Some Clackamas County Restaurants Reopen for Indoor Dining

They’re called “open restaurants” — establishments that have reopened for limited, indoor dining in defiance of the governor’s continuing coronavirus orders — which currently allow only to-go orders and outdoor seating for most bars and eateries.

Because of the risk of fines and other penalties — which Governor Kate Brown has vowed to impose — the existence of such businesses is a closely guarded secret, usually shared through whispered word of mouth.

But for the most part, these are not wild-eyed radicals, who thumb their noses at Brown and public health guidelines and declare Covid-19 a hoax. They are independent, community-minded small-business owners and employers, who are just trying to survive.

Such is the case for three Clackamas County restaurants — the Carver Hangar, Eagle Creek Saloon and Redland Cafe — who confirmed their early reopening this week on Facebook, and even allowed a Fox 12 camera crew to come have a look.

“We know OSHA will come and fine us and move to close our doors,” Bryan Mitchell, owner of all three restaurants, said in the Facebook post. “But we can no longer stand by and watch our employees that have become our extended family suffer.”

Mitchell, who became emotional while talking to Fox 12, said he has 85 employees between the three locations and feels responsible for offering them the opportunity to provide for their families.

All three restaurants and bars are located in more rural parts of Clackamas County, where other job opportunities may be limited — especially in the current economic climate.

The three establishments — like most of the “open restaurants,” according to anecdotal reports — are following the strict protocols of the “high risk” tier of the governor’s coronavirus matrix.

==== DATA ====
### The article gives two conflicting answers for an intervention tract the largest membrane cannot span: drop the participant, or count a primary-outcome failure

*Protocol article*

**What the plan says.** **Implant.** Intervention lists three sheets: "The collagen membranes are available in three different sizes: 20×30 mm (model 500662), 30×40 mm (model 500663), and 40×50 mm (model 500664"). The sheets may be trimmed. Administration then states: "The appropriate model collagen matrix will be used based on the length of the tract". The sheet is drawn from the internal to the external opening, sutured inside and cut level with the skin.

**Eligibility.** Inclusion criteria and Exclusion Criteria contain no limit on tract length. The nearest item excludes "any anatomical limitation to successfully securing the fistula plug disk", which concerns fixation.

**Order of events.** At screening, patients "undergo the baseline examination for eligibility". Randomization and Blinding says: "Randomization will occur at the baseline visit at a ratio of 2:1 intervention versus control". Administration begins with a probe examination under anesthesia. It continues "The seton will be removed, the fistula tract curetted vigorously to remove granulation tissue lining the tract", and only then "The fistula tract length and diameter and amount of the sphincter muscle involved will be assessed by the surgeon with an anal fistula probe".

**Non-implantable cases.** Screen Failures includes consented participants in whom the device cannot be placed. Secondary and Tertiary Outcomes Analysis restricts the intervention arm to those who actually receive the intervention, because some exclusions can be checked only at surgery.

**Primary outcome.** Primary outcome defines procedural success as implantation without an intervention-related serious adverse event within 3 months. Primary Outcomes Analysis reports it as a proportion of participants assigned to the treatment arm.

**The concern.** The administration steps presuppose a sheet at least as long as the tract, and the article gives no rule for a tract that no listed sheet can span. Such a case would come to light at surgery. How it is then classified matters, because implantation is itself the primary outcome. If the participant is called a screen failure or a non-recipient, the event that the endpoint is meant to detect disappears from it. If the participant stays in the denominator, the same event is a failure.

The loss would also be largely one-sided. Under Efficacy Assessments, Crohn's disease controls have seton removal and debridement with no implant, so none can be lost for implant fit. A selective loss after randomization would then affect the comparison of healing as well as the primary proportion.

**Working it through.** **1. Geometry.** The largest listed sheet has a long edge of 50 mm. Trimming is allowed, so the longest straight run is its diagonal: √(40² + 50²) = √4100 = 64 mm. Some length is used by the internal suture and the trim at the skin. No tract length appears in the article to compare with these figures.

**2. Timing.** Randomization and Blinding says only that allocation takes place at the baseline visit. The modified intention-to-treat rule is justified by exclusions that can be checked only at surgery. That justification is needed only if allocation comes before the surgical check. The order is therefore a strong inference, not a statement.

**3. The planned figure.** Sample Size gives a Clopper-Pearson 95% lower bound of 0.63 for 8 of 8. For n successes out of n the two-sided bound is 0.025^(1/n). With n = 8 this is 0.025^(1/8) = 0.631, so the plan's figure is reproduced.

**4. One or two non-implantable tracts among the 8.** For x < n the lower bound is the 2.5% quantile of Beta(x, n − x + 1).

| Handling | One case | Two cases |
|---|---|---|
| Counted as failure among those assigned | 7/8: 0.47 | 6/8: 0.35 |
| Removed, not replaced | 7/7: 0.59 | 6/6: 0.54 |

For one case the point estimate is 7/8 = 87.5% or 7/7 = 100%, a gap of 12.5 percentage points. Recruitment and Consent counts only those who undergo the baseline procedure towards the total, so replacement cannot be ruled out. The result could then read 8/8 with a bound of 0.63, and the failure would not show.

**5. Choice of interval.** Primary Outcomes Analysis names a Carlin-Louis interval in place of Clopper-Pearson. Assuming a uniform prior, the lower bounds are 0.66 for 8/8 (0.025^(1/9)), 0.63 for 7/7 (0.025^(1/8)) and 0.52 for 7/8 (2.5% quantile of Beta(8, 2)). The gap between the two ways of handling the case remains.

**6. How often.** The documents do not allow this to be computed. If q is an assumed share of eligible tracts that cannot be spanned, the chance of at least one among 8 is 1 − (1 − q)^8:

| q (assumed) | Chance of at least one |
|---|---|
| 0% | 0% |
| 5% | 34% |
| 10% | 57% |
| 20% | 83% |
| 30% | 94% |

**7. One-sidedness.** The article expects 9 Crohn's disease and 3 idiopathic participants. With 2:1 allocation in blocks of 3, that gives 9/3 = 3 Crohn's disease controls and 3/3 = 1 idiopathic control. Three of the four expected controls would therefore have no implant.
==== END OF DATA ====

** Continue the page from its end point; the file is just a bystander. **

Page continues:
“High risk” counties require restaurants to practice rigorous disinfection techniques, social distancing and mask wearing and to reduce occupancy to only 25% — but they are allowed to be open for indoor service, unlike Clackamas County’s actual status of “extreme risk.”

“I understand some of you will not agree with our decision, but I am not asking you to come in,” Mitchell said. “So you won’t have to contact OSHA; they will know after watching channel 12 news at 5 o’clock Saturday. I would like to thank everyone for eating at our restaurants over the years.”

In a statement last week, Brown showed little patience for businesses who feel they have no choice but to defy her guidelines to survive in the expected lean months ahead.

“If businesses reopen too early and instead create new spikes in Covid-19 cases, the actions of a few business owners could set entire communities back and keep them in the extreme risk category for even longer,” Brown warned.

But on Facebook, hundreds of residents hailed Mitchell’s decision and promised to support his restaurants and employees.

“The best news that I have heard for the last 10 months,” one man said. “As long as Kate Brown receives a paycheck, so should all restaurant workers and owners. There is not a good reason to curtail individual liberties merely because someone person thinks that it is required.”

“We went to Eagle Creek last night for a sit-down steak dinner with an extra helping of freedom,” agreed another commenter on The Canby Current Facebook page. “Great place, food and especially servers.”

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